• aliyun-central
  • central
  • jcenter
  • spring
  • spring-plugin

If you need to mirror the above repository, you can configure the MirrorOF value to central,jcenter through Build Source

The default rbd-repo access address is: http://management node IP:8081, administrator username and password: admin/password

If there are multiple management nodes, all management nodes need to be configured at the same time when connecting to a private repository

In addition, there are mainly three types of repositories in rbd-repo. The use of Local repositories and Remote repositories will be described in detail later:

  • Local: Local private repository for internal use, the uploaded components will not be synchronized with the outside (used as a company’s internal private server);
  • Remote: Remote repository, used to proxy and cache public repositories. It is not possible to upload private components to this type of repository (the docking company already uses private servers);
  • Virtual: Virtual repository, not a real repository on storage, it is used to organize local repositories and remote repositories (maven.gridworkz).

Kato docks with a private Maven repository

The company has its own Maven private server repository, which can be connected with Kato through the rbd-repo component.

Note: If your private server is Nexus3 or Alibaba Cloud Maven repository, you cannot use rbd-repo for mirror proxy caching.

Solution: Method 1. Disable Kato’s Mirror configuration, set it in the project build source and enable the clear build cache configuration item at the same time, and define the relevant in pom.xml Warehouse information
Method 2. Use Nexus2 or use the built-in rbd-repo service of Kato

Example docking with internal private Maven repository

Here is an example to illustrate the docking method:

1. Create a remote type repository

Visit http://management node IP:8081 and log in with the administrator account (admin/password).

Admin Repositories choose to add Remote repository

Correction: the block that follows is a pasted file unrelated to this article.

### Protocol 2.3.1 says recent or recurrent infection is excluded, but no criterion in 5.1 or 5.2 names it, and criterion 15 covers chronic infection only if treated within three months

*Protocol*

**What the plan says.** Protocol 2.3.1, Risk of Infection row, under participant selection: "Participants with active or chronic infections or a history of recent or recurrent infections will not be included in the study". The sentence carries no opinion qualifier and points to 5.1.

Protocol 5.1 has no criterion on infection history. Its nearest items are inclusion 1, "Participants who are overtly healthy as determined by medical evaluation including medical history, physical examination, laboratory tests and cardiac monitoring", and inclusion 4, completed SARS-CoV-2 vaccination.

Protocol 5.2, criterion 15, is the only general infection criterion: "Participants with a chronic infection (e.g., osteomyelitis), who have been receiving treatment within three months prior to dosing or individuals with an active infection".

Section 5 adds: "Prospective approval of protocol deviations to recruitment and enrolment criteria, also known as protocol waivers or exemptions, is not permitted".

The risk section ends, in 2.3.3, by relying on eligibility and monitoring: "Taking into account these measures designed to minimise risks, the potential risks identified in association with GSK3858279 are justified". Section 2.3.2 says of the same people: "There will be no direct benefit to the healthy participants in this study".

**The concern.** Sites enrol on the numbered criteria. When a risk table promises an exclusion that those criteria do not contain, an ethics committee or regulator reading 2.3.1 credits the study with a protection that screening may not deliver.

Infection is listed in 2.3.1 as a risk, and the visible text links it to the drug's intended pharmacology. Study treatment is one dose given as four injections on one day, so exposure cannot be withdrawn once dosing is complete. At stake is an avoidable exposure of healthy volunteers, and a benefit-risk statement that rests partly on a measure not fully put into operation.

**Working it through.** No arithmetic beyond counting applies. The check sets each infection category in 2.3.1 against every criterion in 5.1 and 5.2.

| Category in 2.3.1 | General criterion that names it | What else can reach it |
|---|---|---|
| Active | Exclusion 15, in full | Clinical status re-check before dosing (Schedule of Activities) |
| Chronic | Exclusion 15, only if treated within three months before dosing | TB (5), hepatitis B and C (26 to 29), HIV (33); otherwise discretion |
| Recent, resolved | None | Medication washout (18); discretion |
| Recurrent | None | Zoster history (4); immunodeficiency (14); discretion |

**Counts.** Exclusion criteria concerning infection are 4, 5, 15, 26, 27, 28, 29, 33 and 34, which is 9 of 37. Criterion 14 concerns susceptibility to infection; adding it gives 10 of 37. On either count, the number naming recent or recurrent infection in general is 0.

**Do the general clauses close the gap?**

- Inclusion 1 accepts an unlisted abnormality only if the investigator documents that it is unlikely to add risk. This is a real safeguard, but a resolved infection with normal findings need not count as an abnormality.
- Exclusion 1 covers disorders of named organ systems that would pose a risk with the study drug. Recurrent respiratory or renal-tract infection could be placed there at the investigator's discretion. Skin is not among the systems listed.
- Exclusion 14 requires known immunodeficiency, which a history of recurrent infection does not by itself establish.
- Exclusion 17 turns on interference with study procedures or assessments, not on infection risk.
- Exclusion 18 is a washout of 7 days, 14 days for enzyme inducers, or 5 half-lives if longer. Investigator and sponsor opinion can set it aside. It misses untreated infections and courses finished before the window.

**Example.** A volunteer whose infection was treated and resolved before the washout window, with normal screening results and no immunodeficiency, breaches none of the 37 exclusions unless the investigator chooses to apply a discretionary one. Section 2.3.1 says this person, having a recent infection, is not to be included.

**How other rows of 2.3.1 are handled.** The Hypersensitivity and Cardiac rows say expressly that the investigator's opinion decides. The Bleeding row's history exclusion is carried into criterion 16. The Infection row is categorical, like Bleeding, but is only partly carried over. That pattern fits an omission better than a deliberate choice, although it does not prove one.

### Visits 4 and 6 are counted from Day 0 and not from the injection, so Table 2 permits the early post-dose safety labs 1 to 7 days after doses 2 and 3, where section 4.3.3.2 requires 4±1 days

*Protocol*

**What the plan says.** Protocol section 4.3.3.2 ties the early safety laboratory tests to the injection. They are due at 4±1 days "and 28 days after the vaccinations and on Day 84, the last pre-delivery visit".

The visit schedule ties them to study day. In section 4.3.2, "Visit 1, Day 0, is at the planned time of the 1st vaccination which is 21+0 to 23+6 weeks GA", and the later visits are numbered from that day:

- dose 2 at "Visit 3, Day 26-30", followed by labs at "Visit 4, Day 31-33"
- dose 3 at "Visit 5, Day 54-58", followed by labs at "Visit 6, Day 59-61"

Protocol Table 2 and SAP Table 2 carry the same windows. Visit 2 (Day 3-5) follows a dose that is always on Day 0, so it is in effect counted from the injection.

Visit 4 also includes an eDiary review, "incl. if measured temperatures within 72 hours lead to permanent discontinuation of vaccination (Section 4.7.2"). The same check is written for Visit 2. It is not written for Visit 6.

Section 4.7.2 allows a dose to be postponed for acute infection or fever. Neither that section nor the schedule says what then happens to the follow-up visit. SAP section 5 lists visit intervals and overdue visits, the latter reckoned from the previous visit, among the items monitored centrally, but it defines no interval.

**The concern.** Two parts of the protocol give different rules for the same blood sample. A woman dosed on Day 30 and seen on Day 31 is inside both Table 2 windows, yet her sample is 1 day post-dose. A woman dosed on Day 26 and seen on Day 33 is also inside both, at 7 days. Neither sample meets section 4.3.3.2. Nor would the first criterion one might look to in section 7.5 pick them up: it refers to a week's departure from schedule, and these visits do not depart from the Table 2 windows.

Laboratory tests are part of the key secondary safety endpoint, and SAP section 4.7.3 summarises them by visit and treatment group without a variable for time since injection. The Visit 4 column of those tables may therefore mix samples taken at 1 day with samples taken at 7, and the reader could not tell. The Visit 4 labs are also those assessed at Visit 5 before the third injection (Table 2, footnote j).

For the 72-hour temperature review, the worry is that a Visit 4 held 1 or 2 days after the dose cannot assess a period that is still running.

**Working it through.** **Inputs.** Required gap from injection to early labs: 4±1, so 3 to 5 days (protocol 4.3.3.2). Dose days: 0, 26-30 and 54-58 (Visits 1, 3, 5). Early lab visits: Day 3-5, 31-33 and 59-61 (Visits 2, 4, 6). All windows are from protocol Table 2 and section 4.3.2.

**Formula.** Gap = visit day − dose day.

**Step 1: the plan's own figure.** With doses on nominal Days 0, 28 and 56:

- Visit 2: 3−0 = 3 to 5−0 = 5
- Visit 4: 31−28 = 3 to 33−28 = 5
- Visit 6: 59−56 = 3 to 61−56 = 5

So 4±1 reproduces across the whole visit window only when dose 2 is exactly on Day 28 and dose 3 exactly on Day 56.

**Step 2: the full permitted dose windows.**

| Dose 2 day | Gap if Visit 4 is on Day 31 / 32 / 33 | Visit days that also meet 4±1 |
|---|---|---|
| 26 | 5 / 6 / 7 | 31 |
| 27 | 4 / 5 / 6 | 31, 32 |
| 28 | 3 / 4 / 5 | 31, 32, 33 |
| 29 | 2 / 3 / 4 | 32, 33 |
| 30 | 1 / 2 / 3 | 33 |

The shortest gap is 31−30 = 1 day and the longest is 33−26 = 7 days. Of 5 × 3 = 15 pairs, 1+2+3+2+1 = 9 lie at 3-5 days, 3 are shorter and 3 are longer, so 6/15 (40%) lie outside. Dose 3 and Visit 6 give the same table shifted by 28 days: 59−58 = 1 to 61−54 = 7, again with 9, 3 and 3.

Choose to create a new Remote (remote) repository

Remote (remote) repository type select Maven

Configure the Remote (remote) repository, in which you need to pay attention to the Maven URL can be accessed through the browser to list related components normally

_Repository Key: _ The name of the repository, which cannot be the same as other repositories. The example repository name is: demo-repo

_URL: _ The address of the remote repository If your external Maven repository is built by Artifactory, the address is similar to http://<maven domain name>/artifactory/list/<repository name>/, if your external repository It is built by Nexus and the address is similar to http://maven domain name/nexus/content/repositories/<repository name>/

After filling in the URL address, you can click the Test button to test the validity of the connection. If the connection is valid, click the “Save & Finish” button to complete the creation.

2. Add the new repository to the libs-release virtual repository (important)

The internal repository creates a virtual repository named libs-release by default. The virtual repository (virtual) is not a real repository. It is a logical unit used to organize local repositories and remote repositories. Since the cloud help mirrors all repository addresses, the remote repository needs to be added to the virtual repository.

Admin ——> Repositories ——> Virtual select libs-release

3. Verify that the addition is successful

Visit http://<management node>:8081/artifactory/list/libs-release/ or visit maven.gridworkz for the management node to see if you can list your newly added private server components.

Use Kato’s built-in Maven repository

If you don’t have a Maven repository management system, you can directly use Kato’s built-in Maven repository management system. Here are the steps:

  1. Create a Maven repository of type Local. Example Create a Maven repository of type Local with the name repo-local
  2. Upload your own jar package to the local repository repo-local
  3. View dependency declaration information
  4. Add repo-local to the libs-release virtual repository

Visit http://<management node>:8081/artifactory/list/libs-release/ or visit maven.gridworkz for management node to see if you can list your newly added components.